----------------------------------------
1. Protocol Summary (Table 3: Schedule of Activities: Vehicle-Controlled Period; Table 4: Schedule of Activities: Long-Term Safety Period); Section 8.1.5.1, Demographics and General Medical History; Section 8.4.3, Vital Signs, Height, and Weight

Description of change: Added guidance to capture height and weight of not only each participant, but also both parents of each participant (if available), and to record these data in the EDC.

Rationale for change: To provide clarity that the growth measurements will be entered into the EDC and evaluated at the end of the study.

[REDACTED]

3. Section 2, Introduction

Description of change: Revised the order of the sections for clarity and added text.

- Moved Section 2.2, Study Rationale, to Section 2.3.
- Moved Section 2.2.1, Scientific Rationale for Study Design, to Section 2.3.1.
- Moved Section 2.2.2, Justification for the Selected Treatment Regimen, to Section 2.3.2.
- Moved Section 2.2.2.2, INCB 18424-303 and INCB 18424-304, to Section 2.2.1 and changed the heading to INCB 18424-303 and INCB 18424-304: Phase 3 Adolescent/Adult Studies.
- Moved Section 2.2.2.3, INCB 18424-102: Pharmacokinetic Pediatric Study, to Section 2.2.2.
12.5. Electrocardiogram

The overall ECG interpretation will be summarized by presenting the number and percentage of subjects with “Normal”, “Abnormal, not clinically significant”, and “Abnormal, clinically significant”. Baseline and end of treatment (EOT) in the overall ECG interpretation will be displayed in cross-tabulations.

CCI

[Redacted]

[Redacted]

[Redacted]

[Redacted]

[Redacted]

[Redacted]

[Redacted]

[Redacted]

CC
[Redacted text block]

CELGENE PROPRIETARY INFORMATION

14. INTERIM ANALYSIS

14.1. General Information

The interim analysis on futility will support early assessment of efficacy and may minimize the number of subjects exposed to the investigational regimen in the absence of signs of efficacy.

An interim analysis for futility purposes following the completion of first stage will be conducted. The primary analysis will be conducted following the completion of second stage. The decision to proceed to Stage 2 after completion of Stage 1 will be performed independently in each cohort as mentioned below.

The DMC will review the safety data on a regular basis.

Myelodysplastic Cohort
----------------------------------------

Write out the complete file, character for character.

1. Protocol Summary (Table 3: Schedule of Activities: Vehicle-Controlled Period; Table 4: Schedule of Activities: Long-Term Safety Period); Section 8.1.5.1, Demographics and General Medical History; Section 8.4.3, Vital Signs, Height, and Weight

Description of change: Added guidance to capture height and weight of not only each participant, but also both parents of each participant (if available), and to record these data in the EDC.

Rationale for change: To provide clarity that the growth measurements will be entered into the EDC and evaluated at the end of the study.

[REDACTED]

3. Section 2, Introduction

Description of change: Revised the order of the sections for clarity and added text.

- Moved Section 2.2, Study Rationale, to Section 2.3.
- Moved Section 2.2.1, Scientific Rationale for Study Design, to Section 2.3.1.
- Moved Section 2.2.2, Justification for the Selected Treatment Regimen, to Section 2.3.2.
- Moved Section 2.2.2.2, INCB 18424-303 and INCB 18424-304, to Section 2.2.1 and changed the heading to INCB 18424-303 and INCB 18424-304: Phase 3 Adolescent/Adult Studies.
- Moved Section 2.2.2.3, INCB 18424-102: Pharmacokinetic Pediatric Study, to Section 2.2.2.
12.5. Electrocardiogram

The overall ECG interpretation will be summarized by presenting the number and percentage of subjects with “Normal”, “Abnormal, not clinically significant”, and “Abnormal, clinically significant”. Baseline and end of treatment (EOT) in the overall ECG interpretation will be displayed in cross-tabulations.

CCI

[Redacted]

[Redacted]

[Redacted]

[Redacted]

[Redacted]

[Redacted]

[Redacted]

[Redacted]

CC
[Redacted text block]

CELGENE PROPRIETARY INFORMATION

14. INTERIM ANALYSIS

14.1. General Information

The interim analysis on futility will support early assessment of efficacy and may minimize the number of subjects exposed to the investigational regimen in the absence of signs of efficacy.

An interim analysis for futility purposes following the completion of first stage will be conducted. The primary analysis will be conducted following the completion of second stage. The decision to proceed to Stage 2 after completion of Stage 1 will be performed independently in each cohort as mentioned below.

The DMC will review the safety data on a regular basis.

Myelodysplastic Cohort